27 Aug Simple Ways to Make Work-Life Balance an F&I Priority
F&I managers often have the distinction of being the first to show up and the last to leave. If there is a potential buyer with a pulse, there could be a deal to make and F&I are often the only ones that can issue tags and execute the paperwork, even for spot deals. They are there anywhere from 50-75 hours per week in a moderately busy store.
The dealership becomes your life. Period.
So, can you establish a healthy work-life balance for your F&I staff? Is it possible? And how does this look during the pandemic when so many F&I managers were furloughed early on and having been trying to recoup lost income over the last few months with restrictions eased? Can that make burnout worse than ever?
Realistic Hours for Everyone
Some dealers in recent years have moved to a more creative way to handle the F&I scheduling. A few dealer groups have moved to hiring PT F&I staff to help with the cyclical nature of the business, offering them 25-30 hours per week with a compensation plan that makes it easy to still maintain a high 5 figure income. This takes a load off the core staff by giving them a little extra time off during the week for rest and rejuvenation.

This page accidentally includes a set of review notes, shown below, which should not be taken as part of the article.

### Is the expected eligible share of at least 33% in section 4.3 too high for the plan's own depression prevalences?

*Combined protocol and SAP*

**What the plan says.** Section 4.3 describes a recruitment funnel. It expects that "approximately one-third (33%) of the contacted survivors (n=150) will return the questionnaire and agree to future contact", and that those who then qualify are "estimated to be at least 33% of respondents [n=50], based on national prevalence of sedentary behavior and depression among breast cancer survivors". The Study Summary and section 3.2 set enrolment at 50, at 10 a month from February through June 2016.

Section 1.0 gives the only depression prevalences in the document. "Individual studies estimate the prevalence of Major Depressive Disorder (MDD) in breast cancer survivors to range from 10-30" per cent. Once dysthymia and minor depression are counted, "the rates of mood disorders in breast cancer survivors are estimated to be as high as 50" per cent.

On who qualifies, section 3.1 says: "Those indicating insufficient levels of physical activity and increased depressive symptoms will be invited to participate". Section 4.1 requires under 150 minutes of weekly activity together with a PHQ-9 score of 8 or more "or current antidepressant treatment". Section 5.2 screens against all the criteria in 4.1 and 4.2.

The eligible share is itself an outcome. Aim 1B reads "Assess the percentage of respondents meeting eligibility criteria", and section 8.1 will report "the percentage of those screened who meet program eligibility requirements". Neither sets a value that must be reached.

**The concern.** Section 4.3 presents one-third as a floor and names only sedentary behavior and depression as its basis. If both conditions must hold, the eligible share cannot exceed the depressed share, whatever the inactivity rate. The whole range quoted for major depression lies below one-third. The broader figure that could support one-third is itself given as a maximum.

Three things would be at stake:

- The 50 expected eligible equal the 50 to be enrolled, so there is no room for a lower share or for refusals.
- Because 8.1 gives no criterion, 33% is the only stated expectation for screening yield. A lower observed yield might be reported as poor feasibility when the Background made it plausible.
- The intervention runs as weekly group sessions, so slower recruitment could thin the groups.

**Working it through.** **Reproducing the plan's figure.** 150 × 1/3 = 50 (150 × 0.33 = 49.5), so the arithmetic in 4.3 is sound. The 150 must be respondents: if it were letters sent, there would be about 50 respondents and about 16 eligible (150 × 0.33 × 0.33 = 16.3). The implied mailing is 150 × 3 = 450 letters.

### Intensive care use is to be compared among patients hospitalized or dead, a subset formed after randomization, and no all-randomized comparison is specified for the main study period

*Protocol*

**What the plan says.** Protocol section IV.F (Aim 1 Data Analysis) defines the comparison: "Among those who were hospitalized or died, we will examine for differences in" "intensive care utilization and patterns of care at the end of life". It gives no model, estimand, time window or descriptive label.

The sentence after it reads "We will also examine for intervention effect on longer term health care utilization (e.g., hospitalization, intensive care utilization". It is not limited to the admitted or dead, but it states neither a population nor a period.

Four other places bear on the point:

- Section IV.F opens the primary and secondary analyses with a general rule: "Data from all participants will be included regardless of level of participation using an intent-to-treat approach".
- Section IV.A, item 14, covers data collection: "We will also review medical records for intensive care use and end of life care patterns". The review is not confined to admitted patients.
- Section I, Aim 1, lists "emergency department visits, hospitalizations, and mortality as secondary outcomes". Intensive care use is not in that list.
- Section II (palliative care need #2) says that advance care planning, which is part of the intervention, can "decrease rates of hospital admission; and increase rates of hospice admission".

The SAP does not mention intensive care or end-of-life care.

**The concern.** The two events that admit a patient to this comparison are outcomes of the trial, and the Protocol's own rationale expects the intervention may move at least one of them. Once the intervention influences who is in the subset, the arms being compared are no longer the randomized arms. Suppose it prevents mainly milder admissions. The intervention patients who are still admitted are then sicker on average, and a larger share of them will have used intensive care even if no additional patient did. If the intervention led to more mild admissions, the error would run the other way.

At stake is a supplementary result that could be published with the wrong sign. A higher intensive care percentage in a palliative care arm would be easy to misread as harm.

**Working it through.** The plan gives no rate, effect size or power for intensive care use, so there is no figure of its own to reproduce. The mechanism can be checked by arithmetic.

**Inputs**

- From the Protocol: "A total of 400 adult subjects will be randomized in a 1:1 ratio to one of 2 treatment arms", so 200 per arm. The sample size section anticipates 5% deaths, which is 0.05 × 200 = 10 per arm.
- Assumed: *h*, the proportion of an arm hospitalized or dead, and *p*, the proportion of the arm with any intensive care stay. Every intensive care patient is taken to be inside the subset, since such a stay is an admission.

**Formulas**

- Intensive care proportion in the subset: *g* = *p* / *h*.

Consider making it a standard practice to offer a capped 50-hour week…no more. Show your F&I staff that you respect their personal time and will not ALLOW staff to overwork. It sends a positive message that work-life balance is important in your store.
If your store is open Sundays, consider a one-day weekend, one-off weekday schedule. Again, this gives the F&I managers a precious day during the week to handle errands, appointments, and family obligations. No working all weekend and if your store is closed on Sunday, consider a mandatory Saturday off during the month. A full weekend (not at the end of course) off is like gold to an F&I manager.
Burnout in F&I
F&I managers that are working too long will make mistakes in executing paperwork. Mistakes will be made, signatures missing, chargebacks increasing. Deals will take longer than they should. Tempers will run high between F&I and sales for sometimes the smallest things. It can be a real mess.
Some industry experts speculate that after about 70 deals in a month, mistakes will increase. Staff trying to recoup lost income during the height of the COVID lockdowns may be pushing too hard to work as much as possible and that stress can lead to sloppy deals and bad CSI.
Absenteeism may not be obvious as most F&I managers will come in with a fever to do a day’s worth of deals. Head that off by simply asking for input from your staff about what kind of schedule would make it easy to get the R&R they need to be the most effective closers they can be. Don’t punish them for taking a sick day and let them know their wellbeing is important.